In July’s summer 2015 Budget, Chancellor George Osborne proposed a 12-month extension to the three-year period during which a new car or motorcycle does not need an MOT. The proposal, which is part of an effort to save UK motorists a total of £100m, is set to be considered by the government in the forthcoming Motoring Service Strategy.
Many vehicle owners welcomed the proposal, seeing it as a cheaper alternative to the current system. However, others weren’t so keen, says Jamie Crowther, of the dealer group Marshall Motor Holdings.
‘Motoring agency surveys say the majority of customers are against change,’ he said.
‘Many customer-buying cycles, finance agreements and warranties are driven in the same three-year cycle.’
Members of the automotive trade condemned the proposal when quizzed by Workshop, claiming that it would endanger motorists’ lives and diminish the importance of regular vehicle servicing, and a number of motoring organisations have spoken out against the idea, quoting figures that prove just how necessary MOTs are.
A spokesperson for the Society of Motor Manufacturers and Traders told us: ‘The Department for Transport’s own research has shown that decreasing the frequency of MOT tests would increase deaths and serious injuries. Some 22 per cent of cars currently fail their first MOT, meaning that a fifth of vehicles would spend a year in an unroadworthy condition with a move to a fourth-year MOT.’
Stuart James, pictured, the director of the Retail Motor Industry Federation, echoes the sentiment. ‘The UK currently has one of the lowest traffic fatality rates of all the countries in the EU, with fewer than 30 road deaths per million inhabitants,’ he said. ‘But statistics show that we would be jeopardising our amazing road safety record if we increase the amount of time a new car spends without having an MOT.’
Motor Codes is the government-backed, self-regulatory body for the motor industry. Despite the support it receives from the government, it remains strongly against the MOT extension proposal.
Kevin Parker, head of marketing and communications at Motor Codes, said: ‘Road safety is paramount to the motor industry, and the MOT is a vital component of maintaining strict vehicle safety standards. Motor Codes endorses the current system – we would argue that a decrease in the frequency of MOT testing would lead to a significant rise in the number of unroadworthy vehicles on the road, and as such would see an increase in deaths and serious injuries.’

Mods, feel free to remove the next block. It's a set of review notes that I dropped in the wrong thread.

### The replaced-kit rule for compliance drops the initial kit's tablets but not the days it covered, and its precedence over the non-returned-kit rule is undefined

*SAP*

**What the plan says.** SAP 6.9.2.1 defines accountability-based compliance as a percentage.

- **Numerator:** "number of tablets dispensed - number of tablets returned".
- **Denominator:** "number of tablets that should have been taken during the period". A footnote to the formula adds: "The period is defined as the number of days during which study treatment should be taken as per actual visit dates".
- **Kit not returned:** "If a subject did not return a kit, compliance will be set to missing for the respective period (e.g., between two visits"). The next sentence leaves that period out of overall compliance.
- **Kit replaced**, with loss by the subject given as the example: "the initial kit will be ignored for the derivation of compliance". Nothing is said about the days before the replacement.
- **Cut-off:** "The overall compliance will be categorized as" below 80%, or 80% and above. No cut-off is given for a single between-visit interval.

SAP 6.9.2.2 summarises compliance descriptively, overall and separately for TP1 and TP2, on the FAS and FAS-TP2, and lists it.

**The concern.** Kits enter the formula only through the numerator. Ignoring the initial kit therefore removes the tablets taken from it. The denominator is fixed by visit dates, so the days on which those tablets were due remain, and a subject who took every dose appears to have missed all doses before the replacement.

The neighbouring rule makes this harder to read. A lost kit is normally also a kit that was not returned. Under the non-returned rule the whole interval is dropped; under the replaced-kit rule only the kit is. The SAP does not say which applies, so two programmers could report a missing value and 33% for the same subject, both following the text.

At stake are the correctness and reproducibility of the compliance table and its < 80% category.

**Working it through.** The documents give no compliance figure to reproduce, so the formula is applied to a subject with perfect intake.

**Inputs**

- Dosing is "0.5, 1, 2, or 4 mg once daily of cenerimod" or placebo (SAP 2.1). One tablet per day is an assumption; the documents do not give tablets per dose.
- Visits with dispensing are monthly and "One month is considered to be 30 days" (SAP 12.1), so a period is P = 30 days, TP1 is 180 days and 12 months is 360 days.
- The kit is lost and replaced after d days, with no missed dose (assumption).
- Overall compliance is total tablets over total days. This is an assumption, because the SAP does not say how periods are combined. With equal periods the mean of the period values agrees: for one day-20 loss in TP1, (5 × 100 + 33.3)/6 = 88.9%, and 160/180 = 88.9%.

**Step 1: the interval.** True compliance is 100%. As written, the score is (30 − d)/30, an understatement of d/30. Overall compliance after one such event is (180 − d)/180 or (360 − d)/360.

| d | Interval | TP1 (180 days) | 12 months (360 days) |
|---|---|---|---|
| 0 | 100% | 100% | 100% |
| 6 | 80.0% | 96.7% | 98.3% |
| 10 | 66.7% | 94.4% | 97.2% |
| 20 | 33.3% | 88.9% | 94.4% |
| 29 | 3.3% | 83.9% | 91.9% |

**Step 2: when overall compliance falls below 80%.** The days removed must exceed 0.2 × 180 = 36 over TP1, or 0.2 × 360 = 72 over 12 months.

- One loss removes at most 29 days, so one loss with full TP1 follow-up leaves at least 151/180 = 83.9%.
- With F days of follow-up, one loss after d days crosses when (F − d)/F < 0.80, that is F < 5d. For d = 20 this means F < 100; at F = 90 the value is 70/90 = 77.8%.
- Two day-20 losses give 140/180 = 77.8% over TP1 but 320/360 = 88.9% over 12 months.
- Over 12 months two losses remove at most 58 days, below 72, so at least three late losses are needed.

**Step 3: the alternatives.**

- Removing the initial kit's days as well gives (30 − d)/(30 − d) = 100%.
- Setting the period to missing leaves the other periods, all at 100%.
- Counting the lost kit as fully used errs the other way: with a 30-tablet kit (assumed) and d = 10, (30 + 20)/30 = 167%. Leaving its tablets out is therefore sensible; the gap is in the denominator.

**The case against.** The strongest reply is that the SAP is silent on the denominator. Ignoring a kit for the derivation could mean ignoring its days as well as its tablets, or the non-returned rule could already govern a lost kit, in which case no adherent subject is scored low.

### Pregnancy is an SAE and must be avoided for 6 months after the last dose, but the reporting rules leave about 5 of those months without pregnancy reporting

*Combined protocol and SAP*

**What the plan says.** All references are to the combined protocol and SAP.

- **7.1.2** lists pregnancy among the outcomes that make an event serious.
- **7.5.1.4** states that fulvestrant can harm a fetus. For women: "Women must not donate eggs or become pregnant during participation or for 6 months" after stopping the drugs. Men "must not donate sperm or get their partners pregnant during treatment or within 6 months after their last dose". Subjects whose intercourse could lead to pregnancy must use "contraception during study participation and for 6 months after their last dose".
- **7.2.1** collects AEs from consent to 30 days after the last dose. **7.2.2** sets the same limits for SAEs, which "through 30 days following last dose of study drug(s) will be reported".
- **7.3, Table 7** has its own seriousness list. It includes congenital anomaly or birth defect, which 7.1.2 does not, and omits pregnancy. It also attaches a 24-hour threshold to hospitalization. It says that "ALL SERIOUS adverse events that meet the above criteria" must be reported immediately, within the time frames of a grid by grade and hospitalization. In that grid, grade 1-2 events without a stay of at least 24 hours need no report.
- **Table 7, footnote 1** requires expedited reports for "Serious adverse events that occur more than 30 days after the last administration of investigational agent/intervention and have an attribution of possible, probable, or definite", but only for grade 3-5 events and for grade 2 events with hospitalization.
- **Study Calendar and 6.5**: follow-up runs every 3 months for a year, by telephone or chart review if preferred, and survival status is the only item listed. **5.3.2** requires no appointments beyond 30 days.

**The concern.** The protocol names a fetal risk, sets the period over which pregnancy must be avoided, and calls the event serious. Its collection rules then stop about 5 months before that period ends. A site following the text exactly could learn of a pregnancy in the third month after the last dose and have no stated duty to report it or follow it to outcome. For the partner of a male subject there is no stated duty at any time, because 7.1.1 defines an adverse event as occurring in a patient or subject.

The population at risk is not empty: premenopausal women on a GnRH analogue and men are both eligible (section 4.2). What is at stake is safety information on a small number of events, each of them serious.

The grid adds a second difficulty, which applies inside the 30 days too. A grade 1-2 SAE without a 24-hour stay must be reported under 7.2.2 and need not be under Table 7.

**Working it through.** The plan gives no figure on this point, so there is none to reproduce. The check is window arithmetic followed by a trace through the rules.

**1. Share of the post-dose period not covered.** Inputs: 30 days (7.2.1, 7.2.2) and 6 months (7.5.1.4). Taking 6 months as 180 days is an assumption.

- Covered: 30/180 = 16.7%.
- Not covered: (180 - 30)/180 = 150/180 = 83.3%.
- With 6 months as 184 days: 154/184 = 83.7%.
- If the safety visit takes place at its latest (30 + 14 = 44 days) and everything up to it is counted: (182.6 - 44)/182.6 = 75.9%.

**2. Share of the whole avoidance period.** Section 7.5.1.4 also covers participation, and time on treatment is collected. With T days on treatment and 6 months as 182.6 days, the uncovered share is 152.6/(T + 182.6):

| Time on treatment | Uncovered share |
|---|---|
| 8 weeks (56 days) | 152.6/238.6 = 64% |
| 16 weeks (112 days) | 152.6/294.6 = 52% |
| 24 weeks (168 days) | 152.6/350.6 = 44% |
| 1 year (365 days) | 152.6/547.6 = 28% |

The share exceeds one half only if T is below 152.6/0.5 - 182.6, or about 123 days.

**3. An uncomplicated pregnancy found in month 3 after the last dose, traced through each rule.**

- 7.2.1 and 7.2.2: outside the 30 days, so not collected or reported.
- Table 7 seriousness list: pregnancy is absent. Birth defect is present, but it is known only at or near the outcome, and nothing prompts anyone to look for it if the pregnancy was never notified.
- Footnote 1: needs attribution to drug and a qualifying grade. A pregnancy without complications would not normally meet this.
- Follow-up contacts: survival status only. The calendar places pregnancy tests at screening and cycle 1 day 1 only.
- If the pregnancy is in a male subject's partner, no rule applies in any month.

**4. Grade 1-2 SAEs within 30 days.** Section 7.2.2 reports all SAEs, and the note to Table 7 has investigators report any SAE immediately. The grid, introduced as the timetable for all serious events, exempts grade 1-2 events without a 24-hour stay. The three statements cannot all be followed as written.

A number of motoring professionals believe the problem lies in the association many drivers make between MOTs and servicing. While MOTs are a yearly necessity, depending on how many miles the vehicle covers it should be serviced accordingly – in some cases, multiple times a year. Simple checks can be carried out by the vehicle owner, for example the oil, water and tyre pressure, although this can be hindered by a lack of knowledge.
A recent survey by dealership group Evans Halshaw found that 15 per cent of motorists don’t know how to open their car bonnet and one in four tend to ignore any warning lights on the dashboard as they have no idea what they signify.
Meanwhile, one in 20 participants were oblivious to the fact that you had to fill up the screen wash, while one in 10 didn’t know that tyres had to be inflated with air.
Figures such as these reaffirm the need for vehicle owners to stay up to date with their cars’ servicing. A spokesperson for Halford’s Autocentres added: ‘Even an average-mileage car is much more likely to be driving on unsafe and worn tyres and brakes after four years compared with three. Having an automotive professional checking a car regularly is vital.’
Alexis Cassey, speaking on behalf of Prestige Diesels Portsmouth, which is an independent garage, said: ‘Personally, we think this proposal will lead to an increased number of cars on the roads running on illegal tyres, worn suspension bushes, ball joints, wearing brake pads and other general maintenance issues that car owners overlook. Many consumers already forget to do annual servicing on their cars after their manufacturer’s warranty has run out.
‘The current three-year MOT requirement is a perfect opportunity for consumers to be made aware of any issues that their cars may have.’
Besides the safety of the vehicle’s occupants, there is another – and illegal – factor that worries many motoring organisations, says Jamie Caple, pictured, director of the Derby-based car supermarket Caralot.
He said: ‘We truly believe the only people this change will benefit will be unscrupulous car traders who actively change mileages on vehicles, as the first MOT is the point where its mileage is logged and clocking becomes more challenging. We believe an MOT at four years old will massively increase the opportunity for vehicles to be clocked, and seeing as how lots of manufacturers still don’t keep a national digital service record, getting away with it will be very easy.’
Finally, motorists are reminded that the new money-saving system could end up costing them more in the long run, with small, avoidable issues that would have been flagged in the three-year MOT worsening into significant problems.
Rachel Greasby, general manager at the Good Garage scheme, said: ‘Along with industry and motoring bodies including the IMI and IAM, we are all working hard to educate motorists about the importance of regular car servicing.
‘The MOT is just as important for three-year-old cars as it is for older vehicles. The MOT is not a cost to the motorist if it provides them with safe motoring. If problems go undetected, it could cost financially more at a later stage, or could even result in road safety issues, putting motorists and their families at risk.’
So there you have it. The motoring industry seems resolutely against the four-year MOT – but will the government listen?